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The oil refinery by Bayway Refinery within the area of Linden in New Jersey has elicited opposition from the locals and the city council. Reflectively, the Linden medical fraternity has estimated that the plant causes more than 20 deaths annually. Besides, the local have issues with environmental pollution from air, water, visibility to noise. Since the refinery will use dirty petroleum fuel to propel its pumps, the local are uncomfortable due to fear of air pollution. Emissions from the refining process contain products from the natural petroleum that are contaminated with synthetic chemicals making the total emissions harmful to the environment.
Effects on the environment
The sanitization of crude oil and processing of natural gas involves use of artificial chemicals and catalysts such as lead, chromium, glycol, amines among others. These synthetic chemicals contaminate the end products and are burnt along with the fuels to produce numerous lethal by-products in gaseous, liquid or solid forms. The emission of such air pollutant that did not exist in nature causes environmental effects than can permanently dent the ecosystem of Linden region (Caroom, 2009).
The problem with the synthetic additives emerges from the fact that they are not compatible with the natural system. Therefore, they are not assimilated with biomasses in a way that would preserve natural order. In most instances, most of the pollutant oil originates from seeps on the ground and broken pipes. Unfortunately, the seepage directly affects human settlements due to the bad smell, clogging of soil, and poisoning plants. The largest source after natural seeps is the land based and storm water runoff. Further, locating the refineries next to residential places has caused a lot of noise from the constantly operating machines. Such pollution causes loads of noise distraction to the human settlement in the region (Caroom, 2009).
Other than global warming, the refinery has exposed the residence of Linden to dreadful health diseases resulting from emanation of poisonous gases such as hydrogen sulphide from the refinery. Contact with these gases may cause diseases such as cancer and diseases relating to respiratory system. These diseases are known to be very costly to treat and may take several years before they get completely done away with in human body. Due to the cost implications of obtaining medication, many people may opt to live with the diseases awaiting death (Caroom, 2009). Basically, the risk level is very high.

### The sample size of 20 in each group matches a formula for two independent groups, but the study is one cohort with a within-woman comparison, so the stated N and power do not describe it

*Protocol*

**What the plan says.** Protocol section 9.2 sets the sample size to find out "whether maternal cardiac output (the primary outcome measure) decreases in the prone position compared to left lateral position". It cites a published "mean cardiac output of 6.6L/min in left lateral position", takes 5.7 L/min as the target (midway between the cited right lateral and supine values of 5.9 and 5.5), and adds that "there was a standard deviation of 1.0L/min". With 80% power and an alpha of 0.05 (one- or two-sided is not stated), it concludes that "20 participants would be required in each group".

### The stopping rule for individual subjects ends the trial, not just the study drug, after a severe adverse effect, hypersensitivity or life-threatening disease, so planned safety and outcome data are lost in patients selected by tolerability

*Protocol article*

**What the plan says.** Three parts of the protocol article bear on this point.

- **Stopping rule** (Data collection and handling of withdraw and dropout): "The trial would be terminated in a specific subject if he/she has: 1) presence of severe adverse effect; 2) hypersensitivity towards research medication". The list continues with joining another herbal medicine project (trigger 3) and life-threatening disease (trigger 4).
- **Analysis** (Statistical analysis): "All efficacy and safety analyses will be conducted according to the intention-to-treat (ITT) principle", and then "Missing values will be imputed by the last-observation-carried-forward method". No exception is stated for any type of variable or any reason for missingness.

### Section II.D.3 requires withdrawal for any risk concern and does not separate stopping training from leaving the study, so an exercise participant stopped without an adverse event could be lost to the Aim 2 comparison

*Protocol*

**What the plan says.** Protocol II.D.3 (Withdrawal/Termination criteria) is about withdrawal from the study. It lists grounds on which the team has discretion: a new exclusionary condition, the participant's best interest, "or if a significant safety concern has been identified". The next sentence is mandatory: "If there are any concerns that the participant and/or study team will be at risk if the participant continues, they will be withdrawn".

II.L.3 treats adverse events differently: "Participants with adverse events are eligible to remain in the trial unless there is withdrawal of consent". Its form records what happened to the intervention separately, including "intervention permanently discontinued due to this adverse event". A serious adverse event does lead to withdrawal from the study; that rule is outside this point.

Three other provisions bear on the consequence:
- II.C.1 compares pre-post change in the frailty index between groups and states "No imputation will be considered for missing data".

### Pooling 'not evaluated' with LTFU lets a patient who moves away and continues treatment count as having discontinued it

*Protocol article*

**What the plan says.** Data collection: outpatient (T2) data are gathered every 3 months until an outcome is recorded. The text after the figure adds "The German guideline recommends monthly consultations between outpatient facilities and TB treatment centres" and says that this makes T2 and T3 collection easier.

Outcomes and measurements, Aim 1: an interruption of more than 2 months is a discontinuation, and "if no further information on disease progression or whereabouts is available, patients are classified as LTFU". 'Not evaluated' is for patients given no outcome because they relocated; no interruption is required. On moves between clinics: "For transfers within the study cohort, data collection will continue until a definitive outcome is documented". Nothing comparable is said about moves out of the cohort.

Solutions for refining oil within Utah City
Due to the identified environmental problems created by the oil refinery factory in New Jersey, solutions should to be put forward to help mitigate future risks. According to Bina (2007), sustainable living is an essential persistent purpose to achieve at least a better standard of living conditions. Indeed, sustainable living therefore, is expressed as a situation of living in an innate sustainable and appealing facility distinct of ecological, financial, and conscious features (Bina, 2007, p. 592). The Bayway Refinery should adopt modern designs and implementers to sign commitment treatise with the locals on carbon trade so as to minimize air pollution within New Jersey.
Moreover, adaptation of sociological approach in environmental impact assessment recommendations should be inclusive of an environmental committee that would clear the weighty issues surrounding technical and institutional assumptions in the Bayway Refinery. Through this, the stakeholders will reach a compromising but satisfactory decision that will be influenced by participatory decision process, rather than adopting either a protagonist or antagonist stance (Pischke and Cashmore, 2006). After reviewing several decisions and judgment on different cases on oil refinery, sociological treatment would provide the most neutral ground for running the refinery.
Bina, O. (2007). A critical review of the dominant lines of argumentation on the need for strategic environmental assessment. Environ. Impact Asses, 27(5), 585–606.
Caroom, E. (2009). Pollution drops statewide, but rises at Linden refinery. Retrieved from https://www.nj.com/news/local/2009/12/pollution_drops_statewide_but.html
Pischke, F. and Cashmore, M. (2006). Decision-oriented environmental assessment: An empirical study of its theory and methods. Environ. Impact Asses, 26(2), 643– 662.